Sound engineer John Lancaster co-runs Birdshit Records. As a maker and a manufacturer, he makes his own equipment, from amplifiers to studio equipment, and is currently working on a project to cut vinyl records.
John’s project idea revolves around the manufacture of vinyl records. Normally, vinyl involves a minimum pressing quantity, with an order of at least a few hundred discs for recording artists and creatives to distribute vinyl records of their work. His plan is to use his own lathe to cut individual copies and to accept a minimum order of one copy.
Typical, his clients are hip-hop artists who need single copies of 12 inch records to use in scratching; creatives who need them to use as promotional tools; and musicians and artists who aren’t able to – or simply don’t want to – record in such large batches.
John feels that ‘there’s a certain mystique’ to the world of vinyl, and insists he’s not a ‘vinyl fetishist’. He enjoys being part of a process that he has created and developed himself, that allows an artist to be part of the journey from composition through to the production of the sound object. He likes the ‘hands on’ process of cutting individual discs and working the lathe. He says: ‘people are more likely to listen to something you’ve made if you put a record – putting a tangible object into their hands is more powerful than, say, sending a link to Sound Cloud.’
John aims to offer artists and creatives a bespoke service that gives them access to vinyl production, which they can scale up if they want to. He wants to de-mystify a production process which, although complicated, has several elements that anyone could try.
John’s current lathe has been designed and built by a German jukebox engineer. For a range of reasons, this has led to the production of these lathes being something of a ‘closed shop’.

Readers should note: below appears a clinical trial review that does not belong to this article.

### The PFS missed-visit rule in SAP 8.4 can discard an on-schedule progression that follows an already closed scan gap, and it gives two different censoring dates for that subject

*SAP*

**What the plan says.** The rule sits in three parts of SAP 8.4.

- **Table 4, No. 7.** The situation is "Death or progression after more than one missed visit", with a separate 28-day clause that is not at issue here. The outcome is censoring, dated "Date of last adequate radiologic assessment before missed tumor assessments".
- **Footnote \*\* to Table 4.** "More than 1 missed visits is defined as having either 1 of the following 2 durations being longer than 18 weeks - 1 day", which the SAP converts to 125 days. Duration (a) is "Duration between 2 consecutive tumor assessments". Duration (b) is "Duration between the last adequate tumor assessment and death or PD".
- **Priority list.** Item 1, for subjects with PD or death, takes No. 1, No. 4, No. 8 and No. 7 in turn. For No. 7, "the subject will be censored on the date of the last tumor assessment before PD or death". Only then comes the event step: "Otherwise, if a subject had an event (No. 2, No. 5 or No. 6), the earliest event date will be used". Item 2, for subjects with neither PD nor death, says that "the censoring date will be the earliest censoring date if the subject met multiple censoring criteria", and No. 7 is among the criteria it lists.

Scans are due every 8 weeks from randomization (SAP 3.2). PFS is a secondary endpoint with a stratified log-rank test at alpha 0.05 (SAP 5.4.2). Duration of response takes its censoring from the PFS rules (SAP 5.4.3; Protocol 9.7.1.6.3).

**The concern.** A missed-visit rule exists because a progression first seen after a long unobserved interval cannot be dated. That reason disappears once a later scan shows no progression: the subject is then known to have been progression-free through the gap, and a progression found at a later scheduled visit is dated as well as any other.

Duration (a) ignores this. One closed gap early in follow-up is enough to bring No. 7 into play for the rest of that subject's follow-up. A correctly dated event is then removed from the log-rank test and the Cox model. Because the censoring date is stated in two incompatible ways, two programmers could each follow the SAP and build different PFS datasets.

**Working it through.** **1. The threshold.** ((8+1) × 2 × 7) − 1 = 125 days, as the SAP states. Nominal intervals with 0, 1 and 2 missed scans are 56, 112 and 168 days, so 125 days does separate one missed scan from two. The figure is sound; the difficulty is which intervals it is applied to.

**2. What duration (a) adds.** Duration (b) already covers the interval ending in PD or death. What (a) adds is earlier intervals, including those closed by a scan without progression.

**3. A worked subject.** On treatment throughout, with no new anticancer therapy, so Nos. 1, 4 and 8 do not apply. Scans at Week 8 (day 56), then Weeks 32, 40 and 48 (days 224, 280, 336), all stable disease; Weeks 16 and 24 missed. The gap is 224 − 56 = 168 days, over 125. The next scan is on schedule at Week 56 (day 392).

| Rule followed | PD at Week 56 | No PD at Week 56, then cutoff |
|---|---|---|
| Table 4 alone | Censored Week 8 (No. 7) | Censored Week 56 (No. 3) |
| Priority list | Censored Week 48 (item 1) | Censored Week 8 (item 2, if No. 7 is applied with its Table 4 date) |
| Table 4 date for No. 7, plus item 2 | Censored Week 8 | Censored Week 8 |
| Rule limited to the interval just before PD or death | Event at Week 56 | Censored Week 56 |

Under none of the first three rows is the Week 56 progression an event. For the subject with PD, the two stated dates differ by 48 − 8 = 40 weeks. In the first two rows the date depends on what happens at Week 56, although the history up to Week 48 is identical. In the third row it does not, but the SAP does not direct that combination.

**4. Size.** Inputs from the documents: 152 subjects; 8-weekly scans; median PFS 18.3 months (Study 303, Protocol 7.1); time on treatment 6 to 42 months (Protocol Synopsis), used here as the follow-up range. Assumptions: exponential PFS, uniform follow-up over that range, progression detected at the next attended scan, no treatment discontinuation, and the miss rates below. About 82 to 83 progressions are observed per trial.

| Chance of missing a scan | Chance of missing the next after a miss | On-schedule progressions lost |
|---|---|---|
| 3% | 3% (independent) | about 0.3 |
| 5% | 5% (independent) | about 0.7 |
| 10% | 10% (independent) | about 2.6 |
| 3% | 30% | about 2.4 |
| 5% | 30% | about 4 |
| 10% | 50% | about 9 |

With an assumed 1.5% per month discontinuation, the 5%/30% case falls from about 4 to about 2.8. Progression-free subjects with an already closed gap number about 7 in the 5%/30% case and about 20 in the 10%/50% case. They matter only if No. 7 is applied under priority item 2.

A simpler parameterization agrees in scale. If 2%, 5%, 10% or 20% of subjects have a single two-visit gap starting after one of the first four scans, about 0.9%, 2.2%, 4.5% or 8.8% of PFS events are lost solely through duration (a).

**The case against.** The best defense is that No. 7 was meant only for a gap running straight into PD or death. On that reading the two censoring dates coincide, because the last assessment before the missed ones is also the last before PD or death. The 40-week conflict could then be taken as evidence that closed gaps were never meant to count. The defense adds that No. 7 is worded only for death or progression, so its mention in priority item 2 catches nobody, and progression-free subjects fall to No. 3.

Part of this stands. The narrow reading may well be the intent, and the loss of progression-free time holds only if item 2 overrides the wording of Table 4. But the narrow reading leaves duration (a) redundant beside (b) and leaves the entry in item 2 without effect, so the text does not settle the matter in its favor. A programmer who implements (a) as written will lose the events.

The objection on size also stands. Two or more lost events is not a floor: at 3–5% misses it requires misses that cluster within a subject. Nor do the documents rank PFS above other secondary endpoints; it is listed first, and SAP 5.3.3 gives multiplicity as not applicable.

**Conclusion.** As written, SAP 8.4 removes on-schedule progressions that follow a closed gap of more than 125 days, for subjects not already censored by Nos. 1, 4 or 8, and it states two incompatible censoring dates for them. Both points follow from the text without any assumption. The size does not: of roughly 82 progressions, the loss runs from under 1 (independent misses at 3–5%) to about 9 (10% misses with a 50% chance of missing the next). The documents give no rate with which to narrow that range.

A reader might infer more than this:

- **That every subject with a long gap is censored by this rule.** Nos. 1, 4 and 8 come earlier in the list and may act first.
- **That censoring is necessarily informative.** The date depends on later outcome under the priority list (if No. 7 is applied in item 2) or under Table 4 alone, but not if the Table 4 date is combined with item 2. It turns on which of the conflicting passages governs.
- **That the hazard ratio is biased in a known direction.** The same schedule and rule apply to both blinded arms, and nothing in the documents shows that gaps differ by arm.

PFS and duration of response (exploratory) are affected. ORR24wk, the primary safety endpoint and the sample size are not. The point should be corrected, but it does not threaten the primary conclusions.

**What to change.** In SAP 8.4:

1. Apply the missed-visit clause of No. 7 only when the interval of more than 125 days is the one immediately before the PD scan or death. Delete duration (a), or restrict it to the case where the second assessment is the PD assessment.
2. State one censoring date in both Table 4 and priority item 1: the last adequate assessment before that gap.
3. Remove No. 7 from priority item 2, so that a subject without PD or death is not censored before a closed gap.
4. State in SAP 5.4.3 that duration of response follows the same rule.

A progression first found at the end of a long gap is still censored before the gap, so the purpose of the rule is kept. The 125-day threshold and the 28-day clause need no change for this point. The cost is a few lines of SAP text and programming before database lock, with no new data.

In the US particularly, there is growing interest in restoring old disc cutting lathes, some of which date back to the 1930s. They remain popular on ebay and are in short supply, which John suggests could be linked to the rise of World Record Store Day. John’s dream is to have a roomful of these very specialist lathes and train up artists and creatives, giving them complete control over the means of production of their creativity.
John’s links with musicians across Salford and Manchester – and work with Band on the Wall and Islington Mill – led him to the OpenMaker project. Longer term, he would like to collaborate with fellow creative producers and look at coming up with a portable prototype that could fit in a flight case and be used anywhere. His ideal prototype would also include a digital element to combine old and new technology, and he’s in the process of identifying creatives who would be interested in working with him on this long term project.
Johns plans include:
• developing and building an open-source, digitally-controlled lathe (or at least one of the key lathe components)
• create a training and development programme so creatives can make their own records
• producing individual records
• developing a touring ‘pop-up’ record shop, where records are recorded and manufactured in situ…
• developing sustainable, alternative materials for the discs themselves.